• With the Feet: The Tiebout method is to "vote with the feet," to "cast" a vote for the political jurisdiction with the most preferred package of government activity. City A has higher taxes that are used for public education. City B has lower taxes that encourages business activity. A citizen like Roland can then cast a "vote" for the most compatible city by moving to that city.

The Local Package

The key to the Tiebout "voting" option is that different political jurisdictions have different tax and spending packages. Some tax a lot and spend a lot. Others tax a little and spend a little. Even if the total amount of taxing and spending is the same, they have differences in the mix. Some rely more on income taxes, others on sales or property taxes. Some spend more on education, others on transportation or police protection.

These differences then tend to be self-reinforcing. As people vote with their feet, they relocate to areas that are more compatible. Doing so strengthens and reinforces the voting majority who have a preference for the local package.

One of Many

While the desire to find a suitable political jurisdiction is certainly a powerful force, it is only one of many that affect the decision to relocate. Roland Nottingham, for example, can easily move to Oak Town in search of better city government because he has very few reasons to remain in Shady Valley. He is retired, meaning he has no job to keep him in Shady Valley. He is single and childless, meaning he has no family to keep him in Shady Valley. He rents an apartment, meaning he has no house or property to keep him in Shady Valley.

In contrast, a person like Jonathan McJohnson cannot move to another city quite as easily. He has a job with OmniConglomerate, Inc. that keeps him in Shady Valley. He has a wife and children, all of whom enjoy living in Shady Valley and don't care to leave. He owns a nice house in the suburbs, which he had custom built and doesn't want to sell.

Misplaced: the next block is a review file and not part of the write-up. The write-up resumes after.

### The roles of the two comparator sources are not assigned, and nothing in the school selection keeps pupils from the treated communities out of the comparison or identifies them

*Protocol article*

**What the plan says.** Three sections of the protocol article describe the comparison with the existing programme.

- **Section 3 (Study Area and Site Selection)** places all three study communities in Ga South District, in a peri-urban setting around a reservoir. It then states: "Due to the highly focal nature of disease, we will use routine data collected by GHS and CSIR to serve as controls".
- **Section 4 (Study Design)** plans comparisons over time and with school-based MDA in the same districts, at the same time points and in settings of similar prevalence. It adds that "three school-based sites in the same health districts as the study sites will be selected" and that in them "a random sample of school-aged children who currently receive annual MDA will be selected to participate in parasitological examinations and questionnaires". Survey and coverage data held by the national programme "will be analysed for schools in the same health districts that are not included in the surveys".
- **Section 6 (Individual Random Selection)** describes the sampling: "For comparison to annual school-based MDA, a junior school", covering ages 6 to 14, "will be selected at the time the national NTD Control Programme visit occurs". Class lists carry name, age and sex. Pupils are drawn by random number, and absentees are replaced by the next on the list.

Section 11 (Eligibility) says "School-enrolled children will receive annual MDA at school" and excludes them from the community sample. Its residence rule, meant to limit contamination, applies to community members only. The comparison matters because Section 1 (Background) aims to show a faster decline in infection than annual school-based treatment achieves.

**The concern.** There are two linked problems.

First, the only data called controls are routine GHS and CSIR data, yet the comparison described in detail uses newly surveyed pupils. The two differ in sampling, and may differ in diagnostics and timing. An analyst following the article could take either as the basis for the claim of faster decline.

Even though Jonathan might prefer the government package provided by Oak Town as much as Roland, he is less likely to "vote with his feet" and make the move to Oak Town. He has too much keeping him in Shady Valley. He must rely on traditional ballot-box voting to achieve a suitable government package of taxes and spending.

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Recommended Citation:

TIEBOUT HYPOTHESIS, AmosWEB Encyclonomic WEB*pedia, http://www.AmosWEB.com, AmosWEB LLC, 2000-2022. [Accessed: November 30, 2022].


Check Out These Related Terms...

     | voting problems | logrolling | median voter principle | voting paradox | government failures | rational ignorance | rational abstention | voting rules | special interest groups |


Or For A Little Background...

     | public choice | public choice politics | political game | political views | conservative | liberal | market failures | government functions | public finance | efficiency | public sector |


And For Further Study...

     | political entrepreneurs | capture theory of regulation | rent seeking | principal-agent problem | government bureaucracies |